- Eliminate interest on loans received through the Canada Student Loan Program: $650 million
The COVID-19 crisis will severely test our social infrastructure over the coming months and years. It will also highlight how decades of funding inadequacies through inadequate investment, cost-cutting, and austerity budgeting have diminished the public system’s ability to respond in times of crisis. The following substantial reforms must be made to our social infrastructure:
- Boost the health care escalator: $600 million
- Implement a National Seniors Care Strategy for long-term care and home care: $800 million in first year
- Create a poverty reduction transfer to provinces: $4.5 billion
- Invest in child care: $1 billion
- Address the just transition for energy workers and communities: $1 billion over 10 years
- Restore fiscal capacity, including by closing tax loopholes, so we can pay for these priorities: $52.6 billion in new revenue
A global pandemic is a sobering reminder that public priorities matter, that governments have an active role to play in ensuring the public’s health and safety, and that we need to act in social solidarity, to invest in lasting changes that will make us more resilient, improve community well-being, ensure that inequality is addressed, support the most marginalized and disadvantaged, and improve the quality of life of all Canadians.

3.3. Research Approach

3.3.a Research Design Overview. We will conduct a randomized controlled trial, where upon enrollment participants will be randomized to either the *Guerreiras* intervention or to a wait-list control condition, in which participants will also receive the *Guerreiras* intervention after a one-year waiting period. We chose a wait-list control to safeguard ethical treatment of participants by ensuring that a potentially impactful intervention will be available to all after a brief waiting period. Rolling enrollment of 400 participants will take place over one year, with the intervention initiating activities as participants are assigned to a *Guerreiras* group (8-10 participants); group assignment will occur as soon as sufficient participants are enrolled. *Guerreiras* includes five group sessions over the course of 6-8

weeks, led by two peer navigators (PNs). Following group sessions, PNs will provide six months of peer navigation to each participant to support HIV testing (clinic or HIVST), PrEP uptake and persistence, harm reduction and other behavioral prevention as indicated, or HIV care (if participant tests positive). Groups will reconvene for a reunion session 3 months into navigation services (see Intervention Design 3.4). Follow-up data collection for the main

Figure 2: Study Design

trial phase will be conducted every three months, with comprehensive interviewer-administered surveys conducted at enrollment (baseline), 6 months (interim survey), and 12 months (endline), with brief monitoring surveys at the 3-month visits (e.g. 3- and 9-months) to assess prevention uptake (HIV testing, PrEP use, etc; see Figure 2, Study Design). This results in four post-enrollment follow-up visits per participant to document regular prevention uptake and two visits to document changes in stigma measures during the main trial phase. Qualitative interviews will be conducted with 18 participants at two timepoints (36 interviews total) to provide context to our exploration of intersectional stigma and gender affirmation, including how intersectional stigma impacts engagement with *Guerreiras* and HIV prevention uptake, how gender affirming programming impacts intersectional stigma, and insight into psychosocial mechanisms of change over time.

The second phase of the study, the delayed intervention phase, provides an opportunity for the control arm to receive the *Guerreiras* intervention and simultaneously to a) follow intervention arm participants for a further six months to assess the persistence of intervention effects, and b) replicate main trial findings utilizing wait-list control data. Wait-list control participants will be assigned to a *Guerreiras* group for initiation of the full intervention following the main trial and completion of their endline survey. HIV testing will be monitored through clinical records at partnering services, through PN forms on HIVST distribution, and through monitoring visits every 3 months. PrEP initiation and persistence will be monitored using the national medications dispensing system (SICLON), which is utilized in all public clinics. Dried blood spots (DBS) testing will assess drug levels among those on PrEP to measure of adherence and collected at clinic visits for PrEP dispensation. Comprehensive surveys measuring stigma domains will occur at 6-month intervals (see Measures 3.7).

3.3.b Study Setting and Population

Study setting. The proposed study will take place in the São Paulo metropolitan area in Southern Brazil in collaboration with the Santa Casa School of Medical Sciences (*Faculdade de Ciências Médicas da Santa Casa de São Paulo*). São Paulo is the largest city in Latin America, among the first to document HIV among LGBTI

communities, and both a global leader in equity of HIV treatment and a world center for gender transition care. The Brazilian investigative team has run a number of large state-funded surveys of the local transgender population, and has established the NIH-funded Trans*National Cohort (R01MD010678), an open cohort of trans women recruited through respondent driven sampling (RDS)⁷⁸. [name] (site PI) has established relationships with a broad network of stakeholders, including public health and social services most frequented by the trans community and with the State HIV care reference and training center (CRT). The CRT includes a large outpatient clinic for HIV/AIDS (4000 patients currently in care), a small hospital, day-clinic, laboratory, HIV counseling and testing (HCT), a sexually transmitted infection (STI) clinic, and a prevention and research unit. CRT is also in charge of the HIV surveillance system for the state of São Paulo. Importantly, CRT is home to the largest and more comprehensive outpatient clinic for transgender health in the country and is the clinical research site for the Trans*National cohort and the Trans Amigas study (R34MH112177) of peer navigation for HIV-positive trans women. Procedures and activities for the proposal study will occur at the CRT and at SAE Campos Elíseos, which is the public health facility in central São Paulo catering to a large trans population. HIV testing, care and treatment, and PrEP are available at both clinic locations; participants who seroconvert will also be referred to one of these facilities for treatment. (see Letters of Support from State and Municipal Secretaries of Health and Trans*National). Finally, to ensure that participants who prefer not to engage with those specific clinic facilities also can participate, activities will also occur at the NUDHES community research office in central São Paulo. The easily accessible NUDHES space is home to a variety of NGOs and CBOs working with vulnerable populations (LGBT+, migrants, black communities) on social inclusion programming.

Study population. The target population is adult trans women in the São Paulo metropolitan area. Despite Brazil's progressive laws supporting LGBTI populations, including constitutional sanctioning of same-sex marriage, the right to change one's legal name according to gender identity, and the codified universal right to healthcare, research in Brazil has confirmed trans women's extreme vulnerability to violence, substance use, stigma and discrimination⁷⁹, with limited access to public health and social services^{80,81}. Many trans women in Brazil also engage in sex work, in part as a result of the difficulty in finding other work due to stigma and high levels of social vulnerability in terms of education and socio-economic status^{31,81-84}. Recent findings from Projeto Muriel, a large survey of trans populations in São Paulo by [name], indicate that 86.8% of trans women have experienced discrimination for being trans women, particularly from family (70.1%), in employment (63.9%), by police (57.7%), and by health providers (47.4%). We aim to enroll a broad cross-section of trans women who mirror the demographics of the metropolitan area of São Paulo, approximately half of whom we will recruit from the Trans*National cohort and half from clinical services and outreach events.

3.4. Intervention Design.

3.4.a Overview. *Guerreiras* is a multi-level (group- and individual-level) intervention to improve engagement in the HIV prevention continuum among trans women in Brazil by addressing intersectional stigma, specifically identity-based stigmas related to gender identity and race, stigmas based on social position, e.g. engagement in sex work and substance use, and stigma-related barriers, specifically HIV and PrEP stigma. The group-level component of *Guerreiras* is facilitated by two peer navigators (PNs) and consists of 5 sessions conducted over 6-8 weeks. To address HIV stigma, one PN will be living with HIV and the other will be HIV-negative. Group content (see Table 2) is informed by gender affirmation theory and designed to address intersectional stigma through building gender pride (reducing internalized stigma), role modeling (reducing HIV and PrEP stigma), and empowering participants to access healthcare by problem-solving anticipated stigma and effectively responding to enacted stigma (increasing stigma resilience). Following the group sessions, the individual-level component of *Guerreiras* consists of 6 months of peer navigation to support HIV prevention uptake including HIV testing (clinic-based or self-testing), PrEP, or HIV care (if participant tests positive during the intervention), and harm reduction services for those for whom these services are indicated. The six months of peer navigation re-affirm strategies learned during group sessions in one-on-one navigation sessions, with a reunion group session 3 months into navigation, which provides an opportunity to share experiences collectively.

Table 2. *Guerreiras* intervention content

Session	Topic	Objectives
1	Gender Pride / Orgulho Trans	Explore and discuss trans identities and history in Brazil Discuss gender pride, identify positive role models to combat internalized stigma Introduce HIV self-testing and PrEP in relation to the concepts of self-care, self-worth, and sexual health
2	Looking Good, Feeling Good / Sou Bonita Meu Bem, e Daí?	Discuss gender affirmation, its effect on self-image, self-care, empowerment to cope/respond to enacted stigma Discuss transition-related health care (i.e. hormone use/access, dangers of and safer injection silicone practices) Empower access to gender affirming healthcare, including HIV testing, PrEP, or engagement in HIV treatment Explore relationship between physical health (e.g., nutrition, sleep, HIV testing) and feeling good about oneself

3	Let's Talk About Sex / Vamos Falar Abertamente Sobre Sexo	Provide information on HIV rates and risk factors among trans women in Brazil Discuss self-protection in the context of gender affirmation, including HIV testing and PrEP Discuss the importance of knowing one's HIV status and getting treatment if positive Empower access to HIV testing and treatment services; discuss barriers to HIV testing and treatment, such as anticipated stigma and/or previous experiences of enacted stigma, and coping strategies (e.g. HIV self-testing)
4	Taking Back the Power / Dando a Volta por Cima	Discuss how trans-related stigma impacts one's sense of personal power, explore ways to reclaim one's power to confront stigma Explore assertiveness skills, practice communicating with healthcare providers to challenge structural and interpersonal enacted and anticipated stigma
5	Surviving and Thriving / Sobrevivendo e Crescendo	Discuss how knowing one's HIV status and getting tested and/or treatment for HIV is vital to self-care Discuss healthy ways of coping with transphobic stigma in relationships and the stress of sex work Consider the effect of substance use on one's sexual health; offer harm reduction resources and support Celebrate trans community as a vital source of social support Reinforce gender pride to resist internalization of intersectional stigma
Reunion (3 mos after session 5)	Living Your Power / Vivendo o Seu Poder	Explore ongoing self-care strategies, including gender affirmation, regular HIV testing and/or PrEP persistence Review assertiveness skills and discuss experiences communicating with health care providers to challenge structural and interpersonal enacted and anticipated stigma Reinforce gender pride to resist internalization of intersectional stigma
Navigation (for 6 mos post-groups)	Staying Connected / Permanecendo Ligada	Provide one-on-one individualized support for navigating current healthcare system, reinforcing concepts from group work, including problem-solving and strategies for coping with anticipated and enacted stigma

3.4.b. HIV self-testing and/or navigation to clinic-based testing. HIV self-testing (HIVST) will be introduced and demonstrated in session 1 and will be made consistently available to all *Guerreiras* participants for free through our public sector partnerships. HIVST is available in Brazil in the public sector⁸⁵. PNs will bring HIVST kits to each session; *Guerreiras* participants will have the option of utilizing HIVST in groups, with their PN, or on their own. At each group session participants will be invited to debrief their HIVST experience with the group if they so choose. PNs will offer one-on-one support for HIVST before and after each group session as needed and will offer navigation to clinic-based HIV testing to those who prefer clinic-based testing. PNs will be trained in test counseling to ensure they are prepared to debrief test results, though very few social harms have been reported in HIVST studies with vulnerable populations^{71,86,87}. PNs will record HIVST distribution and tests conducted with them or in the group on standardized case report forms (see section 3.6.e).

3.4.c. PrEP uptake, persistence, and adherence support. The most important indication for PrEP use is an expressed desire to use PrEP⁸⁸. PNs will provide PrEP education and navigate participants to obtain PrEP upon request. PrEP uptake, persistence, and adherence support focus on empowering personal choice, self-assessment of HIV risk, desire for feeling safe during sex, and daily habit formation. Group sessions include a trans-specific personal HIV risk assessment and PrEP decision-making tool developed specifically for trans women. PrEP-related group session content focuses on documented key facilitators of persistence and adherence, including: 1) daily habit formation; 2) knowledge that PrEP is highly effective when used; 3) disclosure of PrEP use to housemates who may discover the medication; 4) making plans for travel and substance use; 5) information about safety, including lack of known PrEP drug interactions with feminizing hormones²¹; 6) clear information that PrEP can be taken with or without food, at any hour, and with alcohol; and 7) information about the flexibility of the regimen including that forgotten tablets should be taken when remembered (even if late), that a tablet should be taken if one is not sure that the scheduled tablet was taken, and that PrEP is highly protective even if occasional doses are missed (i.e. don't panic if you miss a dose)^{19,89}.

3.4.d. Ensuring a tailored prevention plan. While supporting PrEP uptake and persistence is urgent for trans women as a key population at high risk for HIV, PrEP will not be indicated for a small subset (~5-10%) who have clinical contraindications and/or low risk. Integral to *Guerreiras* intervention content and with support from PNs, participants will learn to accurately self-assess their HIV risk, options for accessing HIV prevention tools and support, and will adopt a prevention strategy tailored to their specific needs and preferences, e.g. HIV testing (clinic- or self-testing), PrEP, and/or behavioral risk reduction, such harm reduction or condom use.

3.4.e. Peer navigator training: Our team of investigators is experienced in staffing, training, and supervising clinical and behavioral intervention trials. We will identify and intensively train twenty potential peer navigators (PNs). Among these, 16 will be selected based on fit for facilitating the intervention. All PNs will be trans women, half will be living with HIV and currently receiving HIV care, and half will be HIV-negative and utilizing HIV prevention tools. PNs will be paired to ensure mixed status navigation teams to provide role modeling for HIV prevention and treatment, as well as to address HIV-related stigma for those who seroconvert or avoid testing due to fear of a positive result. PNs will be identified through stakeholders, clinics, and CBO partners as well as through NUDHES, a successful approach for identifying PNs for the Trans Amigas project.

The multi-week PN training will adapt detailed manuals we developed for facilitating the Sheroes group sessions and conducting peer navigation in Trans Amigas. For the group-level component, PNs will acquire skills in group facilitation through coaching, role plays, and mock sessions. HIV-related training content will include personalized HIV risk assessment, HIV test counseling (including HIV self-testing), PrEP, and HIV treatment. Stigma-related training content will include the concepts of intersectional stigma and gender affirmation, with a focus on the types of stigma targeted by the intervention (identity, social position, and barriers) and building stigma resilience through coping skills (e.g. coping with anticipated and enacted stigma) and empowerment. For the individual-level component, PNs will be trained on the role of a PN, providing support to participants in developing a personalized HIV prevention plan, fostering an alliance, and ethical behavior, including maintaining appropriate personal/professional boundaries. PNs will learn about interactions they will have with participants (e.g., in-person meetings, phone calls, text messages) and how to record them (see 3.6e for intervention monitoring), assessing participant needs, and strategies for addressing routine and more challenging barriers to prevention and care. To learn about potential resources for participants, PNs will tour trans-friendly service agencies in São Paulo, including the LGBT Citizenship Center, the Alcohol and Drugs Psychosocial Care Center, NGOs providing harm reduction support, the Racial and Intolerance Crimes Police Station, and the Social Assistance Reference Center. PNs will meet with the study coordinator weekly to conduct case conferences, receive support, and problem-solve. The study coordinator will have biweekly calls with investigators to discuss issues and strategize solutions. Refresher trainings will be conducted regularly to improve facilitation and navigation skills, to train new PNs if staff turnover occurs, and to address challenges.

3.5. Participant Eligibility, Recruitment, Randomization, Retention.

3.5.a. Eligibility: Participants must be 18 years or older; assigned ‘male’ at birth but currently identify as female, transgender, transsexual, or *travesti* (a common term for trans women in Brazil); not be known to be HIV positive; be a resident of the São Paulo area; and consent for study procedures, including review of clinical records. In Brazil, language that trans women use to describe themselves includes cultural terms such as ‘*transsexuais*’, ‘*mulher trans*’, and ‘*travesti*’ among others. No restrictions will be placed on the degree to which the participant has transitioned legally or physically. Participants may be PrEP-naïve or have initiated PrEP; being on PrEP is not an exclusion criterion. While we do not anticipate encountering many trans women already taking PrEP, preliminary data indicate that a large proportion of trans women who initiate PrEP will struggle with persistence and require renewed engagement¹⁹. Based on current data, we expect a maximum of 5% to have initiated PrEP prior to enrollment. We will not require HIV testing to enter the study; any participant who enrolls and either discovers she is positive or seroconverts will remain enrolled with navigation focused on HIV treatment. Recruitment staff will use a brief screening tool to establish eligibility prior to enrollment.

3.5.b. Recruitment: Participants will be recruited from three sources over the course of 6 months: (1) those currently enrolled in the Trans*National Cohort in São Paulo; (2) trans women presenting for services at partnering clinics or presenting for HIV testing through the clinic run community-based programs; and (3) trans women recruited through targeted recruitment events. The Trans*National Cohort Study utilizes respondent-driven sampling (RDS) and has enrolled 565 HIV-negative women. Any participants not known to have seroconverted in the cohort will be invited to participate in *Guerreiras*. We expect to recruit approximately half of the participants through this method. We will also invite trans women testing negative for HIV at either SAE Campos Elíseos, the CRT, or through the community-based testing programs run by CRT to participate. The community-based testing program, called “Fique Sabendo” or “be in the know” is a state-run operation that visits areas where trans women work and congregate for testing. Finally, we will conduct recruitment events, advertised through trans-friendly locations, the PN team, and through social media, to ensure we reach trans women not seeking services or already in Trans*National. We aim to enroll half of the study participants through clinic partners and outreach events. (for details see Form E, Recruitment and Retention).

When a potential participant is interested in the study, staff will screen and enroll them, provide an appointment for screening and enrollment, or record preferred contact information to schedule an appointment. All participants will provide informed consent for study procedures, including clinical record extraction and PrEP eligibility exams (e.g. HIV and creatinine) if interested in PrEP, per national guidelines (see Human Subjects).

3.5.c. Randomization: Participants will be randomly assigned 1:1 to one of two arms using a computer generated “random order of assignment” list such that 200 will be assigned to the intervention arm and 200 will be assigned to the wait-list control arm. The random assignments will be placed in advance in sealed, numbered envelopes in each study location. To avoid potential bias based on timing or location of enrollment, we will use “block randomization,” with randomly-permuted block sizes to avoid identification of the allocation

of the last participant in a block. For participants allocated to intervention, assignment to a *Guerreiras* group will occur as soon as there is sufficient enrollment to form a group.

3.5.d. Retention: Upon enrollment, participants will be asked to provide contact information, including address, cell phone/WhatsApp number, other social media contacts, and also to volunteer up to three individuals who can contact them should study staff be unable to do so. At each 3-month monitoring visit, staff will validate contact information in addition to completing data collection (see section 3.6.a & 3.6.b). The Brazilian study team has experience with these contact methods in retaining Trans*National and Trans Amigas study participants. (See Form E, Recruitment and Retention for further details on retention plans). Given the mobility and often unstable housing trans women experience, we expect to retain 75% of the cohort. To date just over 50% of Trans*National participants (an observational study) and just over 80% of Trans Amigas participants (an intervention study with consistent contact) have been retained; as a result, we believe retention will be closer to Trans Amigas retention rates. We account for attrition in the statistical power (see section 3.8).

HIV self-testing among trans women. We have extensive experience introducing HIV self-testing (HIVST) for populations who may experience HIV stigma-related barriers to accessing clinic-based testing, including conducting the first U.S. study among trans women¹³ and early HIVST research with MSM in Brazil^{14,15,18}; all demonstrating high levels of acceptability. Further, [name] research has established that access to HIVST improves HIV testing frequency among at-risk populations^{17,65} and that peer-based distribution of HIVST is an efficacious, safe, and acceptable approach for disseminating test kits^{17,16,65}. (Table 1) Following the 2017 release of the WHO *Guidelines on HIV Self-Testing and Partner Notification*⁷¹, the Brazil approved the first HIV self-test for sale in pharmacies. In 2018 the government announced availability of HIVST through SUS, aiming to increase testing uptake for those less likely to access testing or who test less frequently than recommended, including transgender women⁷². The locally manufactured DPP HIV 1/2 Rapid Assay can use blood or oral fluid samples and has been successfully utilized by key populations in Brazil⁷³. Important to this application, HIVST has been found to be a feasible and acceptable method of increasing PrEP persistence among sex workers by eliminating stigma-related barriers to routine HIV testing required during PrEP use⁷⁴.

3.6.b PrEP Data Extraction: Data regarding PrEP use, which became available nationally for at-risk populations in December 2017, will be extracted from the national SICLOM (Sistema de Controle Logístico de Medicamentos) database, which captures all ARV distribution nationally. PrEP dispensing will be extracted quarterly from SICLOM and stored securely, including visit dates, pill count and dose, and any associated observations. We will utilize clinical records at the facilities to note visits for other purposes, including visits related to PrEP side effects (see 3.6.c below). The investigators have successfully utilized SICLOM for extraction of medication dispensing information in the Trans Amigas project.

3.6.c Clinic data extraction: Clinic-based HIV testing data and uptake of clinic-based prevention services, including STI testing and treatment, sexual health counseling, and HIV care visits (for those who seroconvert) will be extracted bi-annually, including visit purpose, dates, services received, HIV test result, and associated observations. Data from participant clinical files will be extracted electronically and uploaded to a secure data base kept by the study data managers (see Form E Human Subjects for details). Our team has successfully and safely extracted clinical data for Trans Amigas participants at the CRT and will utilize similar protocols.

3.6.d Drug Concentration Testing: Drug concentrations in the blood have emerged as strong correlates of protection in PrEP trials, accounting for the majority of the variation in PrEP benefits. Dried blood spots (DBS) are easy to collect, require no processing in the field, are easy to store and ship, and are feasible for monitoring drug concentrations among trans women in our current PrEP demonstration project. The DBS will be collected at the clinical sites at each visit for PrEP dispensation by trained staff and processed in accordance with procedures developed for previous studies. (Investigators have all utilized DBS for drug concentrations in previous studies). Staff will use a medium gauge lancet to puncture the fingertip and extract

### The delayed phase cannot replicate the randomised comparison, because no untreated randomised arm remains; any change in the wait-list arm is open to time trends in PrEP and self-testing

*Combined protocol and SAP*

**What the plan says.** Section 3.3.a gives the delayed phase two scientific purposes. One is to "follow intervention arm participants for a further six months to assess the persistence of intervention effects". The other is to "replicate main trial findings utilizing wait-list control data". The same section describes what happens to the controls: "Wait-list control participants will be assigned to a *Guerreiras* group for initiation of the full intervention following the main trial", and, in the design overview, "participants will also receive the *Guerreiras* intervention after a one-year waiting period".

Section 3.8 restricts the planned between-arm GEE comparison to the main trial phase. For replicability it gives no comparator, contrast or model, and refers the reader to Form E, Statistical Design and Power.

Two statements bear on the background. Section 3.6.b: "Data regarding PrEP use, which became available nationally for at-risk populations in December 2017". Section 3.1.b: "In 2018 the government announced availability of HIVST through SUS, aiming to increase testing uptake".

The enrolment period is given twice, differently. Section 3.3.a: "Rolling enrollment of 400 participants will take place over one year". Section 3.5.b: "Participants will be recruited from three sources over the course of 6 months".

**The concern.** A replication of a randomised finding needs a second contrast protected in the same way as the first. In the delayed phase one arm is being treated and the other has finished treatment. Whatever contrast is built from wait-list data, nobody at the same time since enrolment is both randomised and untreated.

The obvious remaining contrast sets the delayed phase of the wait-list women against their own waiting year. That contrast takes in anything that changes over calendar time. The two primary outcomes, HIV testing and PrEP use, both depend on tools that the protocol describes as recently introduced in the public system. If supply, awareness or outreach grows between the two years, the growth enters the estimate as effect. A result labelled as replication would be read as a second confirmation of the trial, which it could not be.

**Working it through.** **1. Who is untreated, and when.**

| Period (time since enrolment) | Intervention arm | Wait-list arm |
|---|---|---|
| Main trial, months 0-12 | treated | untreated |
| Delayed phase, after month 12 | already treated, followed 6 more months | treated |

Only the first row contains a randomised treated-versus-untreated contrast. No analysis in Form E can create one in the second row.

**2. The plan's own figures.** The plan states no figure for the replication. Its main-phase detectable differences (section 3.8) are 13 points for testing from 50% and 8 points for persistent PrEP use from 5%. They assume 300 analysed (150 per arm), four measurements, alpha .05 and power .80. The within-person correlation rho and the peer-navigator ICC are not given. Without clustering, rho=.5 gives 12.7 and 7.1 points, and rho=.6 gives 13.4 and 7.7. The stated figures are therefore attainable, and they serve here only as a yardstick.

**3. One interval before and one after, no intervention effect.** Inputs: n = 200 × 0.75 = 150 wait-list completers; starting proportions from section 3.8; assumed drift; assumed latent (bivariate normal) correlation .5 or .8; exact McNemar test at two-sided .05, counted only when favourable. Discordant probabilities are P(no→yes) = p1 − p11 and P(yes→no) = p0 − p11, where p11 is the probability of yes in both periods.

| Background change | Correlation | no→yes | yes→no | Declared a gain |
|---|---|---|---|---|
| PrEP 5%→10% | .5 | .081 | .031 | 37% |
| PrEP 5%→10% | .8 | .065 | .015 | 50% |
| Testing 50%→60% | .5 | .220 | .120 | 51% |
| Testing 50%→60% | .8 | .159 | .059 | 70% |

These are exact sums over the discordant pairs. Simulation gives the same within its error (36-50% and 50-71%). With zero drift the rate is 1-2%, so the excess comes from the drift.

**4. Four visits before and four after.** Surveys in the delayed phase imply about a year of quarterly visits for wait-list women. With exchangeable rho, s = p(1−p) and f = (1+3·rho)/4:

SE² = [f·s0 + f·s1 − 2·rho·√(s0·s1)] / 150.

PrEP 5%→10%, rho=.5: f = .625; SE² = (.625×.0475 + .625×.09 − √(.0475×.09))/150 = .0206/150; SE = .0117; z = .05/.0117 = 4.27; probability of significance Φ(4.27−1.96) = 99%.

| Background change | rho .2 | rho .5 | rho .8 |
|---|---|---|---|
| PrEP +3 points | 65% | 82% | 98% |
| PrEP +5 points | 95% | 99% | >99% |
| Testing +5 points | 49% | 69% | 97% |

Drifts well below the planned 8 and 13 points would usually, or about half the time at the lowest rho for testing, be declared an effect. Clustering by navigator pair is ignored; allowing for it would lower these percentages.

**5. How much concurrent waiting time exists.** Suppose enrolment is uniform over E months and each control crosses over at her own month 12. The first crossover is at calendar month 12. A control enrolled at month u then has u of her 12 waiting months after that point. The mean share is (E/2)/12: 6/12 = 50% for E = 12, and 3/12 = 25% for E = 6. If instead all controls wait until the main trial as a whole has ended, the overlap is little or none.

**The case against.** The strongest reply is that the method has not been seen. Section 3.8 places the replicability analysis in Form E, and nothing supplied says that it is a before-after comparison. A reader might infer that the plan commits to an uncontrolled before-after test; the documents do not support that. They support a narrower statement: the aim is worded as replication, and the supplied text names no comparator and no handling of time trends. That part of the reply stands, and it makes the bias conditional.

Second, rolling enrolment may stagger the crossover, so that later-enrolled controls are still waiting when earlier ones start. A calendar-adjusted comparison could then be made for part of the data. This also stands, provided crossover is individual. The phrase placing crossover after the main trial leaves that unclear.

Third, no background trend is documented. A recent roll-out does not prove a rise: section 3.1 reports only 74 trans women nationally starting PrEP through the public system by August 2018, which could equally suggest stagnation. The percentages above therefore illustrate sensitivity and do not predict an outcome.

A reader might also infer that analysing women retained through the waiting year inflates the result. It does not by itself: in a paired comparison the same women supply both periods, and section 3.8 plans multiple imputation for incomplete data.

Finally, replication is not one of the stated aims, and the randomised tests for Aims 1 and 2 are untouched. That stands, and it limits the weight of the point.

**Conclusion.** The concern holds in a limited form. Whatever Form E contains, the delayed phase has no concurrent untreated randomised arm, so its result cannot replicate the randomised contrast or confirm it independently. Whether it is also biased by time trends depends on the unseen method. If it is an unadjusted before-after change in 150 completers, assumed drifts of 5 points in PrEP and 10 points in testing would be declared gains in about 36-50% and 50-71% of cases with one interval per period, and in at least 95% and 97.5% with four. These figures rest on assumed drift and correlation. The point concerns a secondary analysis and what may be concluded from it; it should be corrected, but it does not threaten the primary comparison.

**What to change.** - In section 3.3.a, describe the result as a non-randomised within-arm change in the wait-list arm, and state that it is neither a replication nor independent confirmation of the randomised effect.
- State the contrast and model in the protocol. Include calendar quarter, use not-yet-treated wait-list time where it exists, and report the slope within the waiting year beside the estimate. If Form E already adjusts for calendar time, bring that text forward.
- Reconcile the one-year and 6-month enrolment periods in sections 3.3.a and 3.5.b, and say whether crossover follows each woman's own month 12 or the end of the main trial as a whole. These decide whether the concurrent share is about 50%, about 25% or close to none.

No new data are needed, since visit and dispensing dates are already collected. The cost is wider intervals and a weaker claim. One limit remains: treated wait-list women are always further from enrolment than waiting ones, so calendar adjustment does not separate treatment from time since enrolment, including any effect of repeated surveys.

The priorities in the AFB have always addressed both the basics and the big picture. They target assistance and support to the workers, families, communities and sectors that need it most, and support a robust public sector with broad programs that improve sustainability and equity on a socially transformative scale. In times like this, the AFB’s prescription is the cure.
Housing and food insecurity are critical determinants of health, and we’ve underinvested in strategies to tackle these challenges for far too long. The AFB provides meaningful investments to address both.
Education and social inclusion are also key determinants to a healthy society and resilient, cohesive communities. The AFB outlines provisions to ensure newcomers get the support they need and advances a progressive vision for cradle-to-grave education. Its investments in early learning and child care, youth supports and post-secondary education and training provide young people and students of all ages with the foundation they need to thrive.